Willkie, long seen as a powerhouse in US circles in areas such as private equity, litigation and restructuring, was led by Jack Nusbaum, one of the world’s longest-serving law firm leaders who had helmed the US firm for 23 years. Nusbaum’s Scottish counterpart was firm founder Alastair Dickson, the legendary former Dundas & Wilson private equity partner, who remains in situ as senior partner.
“Alastair’s probably the best lawyer I’ve ever worked with,” said one former Dickson Minto lawyer. “It’s very much his firm.”
In January 2010 Nusbaum stepped down in favour of two Willkie partners, Tom Cerabino and Steve Gartner, both of whom stressed the continuity of the transition at the time.
Until last year nothing much changed. Willkie has long had substantial offices in Paris and Frankfurt and indeed has successfully carved out one of the leading domestic private equity and M&A practices in those two countries. In 2011 Willkie advised on a string of major deals on the Continent including the $3bn (£1.95bn) acquisition of engineering business SPIE and Novartis’ acquisition of a stake in Alcon for $12.1bn.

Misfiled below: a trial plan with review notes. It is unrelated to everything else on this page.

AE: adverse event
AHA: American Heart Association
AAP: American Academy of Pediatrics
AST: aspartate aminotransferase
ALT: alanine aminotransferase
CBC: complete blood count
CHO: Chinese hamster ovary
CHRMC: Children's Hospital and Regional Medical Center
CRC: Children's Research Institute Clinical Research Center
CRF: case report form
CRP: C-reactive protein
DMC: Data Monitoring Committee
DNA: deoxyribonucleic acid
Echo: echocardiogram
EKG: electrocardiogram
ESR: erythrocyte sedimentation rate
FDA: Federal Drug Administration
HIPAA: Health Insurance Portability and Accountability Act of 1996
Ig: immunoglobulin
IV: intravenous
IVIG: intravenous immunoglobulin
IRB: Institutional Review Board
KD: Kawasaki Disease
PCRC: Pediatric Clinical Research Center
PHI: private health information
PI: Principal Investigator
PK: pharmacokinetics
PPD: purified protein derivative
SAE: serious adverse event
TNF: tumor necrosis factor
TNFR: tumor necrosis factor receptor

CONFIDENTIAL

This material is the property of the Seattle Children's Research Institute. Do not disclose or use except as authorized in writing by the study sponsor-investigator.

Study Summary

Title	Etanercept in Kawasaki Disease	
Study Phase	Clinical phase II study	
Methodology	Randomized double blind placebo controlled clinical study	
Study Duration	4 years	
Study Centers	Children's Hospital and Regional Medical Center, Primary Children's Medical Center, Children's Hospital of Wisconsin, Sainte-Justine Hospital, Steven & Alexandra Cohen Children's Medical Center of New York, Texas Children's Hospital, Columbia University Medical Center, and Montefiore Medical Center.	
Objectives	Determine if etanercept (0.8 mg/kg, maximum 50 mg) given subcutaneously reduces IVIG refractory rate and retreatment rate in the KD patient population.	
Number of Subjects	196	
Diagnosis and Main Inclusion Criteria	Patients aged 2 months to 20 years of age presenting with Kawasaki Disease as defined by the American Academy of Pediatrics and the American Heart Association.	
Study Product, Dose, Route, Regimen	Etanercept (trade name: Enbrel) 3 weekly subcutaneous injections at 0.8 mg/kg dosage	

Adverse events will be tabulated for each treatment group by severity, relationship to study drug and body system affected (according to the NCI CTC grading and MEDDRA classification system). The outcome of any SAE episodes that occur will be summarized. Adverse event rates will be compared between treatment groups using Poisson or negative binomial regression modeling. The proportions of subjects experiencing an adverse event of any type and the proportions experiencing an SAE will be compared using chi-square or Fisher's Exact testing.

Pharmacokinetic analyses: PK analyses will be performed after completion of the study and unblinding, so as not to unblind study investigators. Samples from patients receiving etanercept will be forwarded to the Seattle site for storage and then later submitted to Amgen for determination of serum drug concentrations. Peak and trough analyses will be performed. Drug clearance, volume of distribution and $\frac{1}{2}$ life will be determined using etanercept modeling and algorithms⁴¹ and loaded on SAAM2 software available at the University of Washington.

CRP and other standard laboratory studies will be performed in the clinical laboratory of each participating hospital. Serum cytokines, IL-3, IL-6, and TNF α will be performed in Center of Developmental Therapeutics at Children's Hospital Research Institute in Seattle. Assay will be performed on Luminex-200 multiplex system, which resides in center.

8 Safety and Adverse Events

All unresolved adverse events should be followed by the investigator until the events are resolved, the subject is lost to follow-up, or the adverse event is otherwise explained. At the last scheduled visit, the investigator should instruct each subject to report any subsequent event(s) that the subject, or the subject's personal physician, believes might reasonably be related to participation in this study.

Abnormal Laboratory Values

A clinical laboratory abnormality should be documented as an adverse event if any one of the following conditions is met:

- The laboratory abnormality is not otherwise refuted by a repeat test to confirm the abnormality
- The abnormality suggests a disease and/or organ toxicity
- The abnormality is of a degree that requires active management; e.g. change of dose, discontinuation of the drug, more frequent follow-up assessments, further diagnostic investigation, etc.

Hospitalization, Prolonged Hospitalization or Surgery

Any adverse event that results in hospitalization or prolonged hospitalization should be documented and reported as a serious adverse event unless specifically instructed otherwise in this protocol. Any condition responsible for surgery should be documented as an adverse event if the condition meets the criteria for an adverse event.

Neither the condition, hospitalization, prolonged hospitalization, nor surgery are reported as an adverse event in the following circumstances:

“Part of the problem for Willkie is that over here it’s known as a domestic private equity practice in France and Germany particularly,” says one rival partner. “It’s unususal in that it’s an elite US firm that went to Continental Europe to build a network of offices rather than starting in London. So it now has a good pan-European network but virtually nothing in the City.”
Willkie’s London office, headed by corporate partner Jon Lyman, is chronically underweight. It represents a glaring hole in the firm’s European coverage. Indeed, the lack of a serious London office was the catalyst for the Dickson Minto alliance.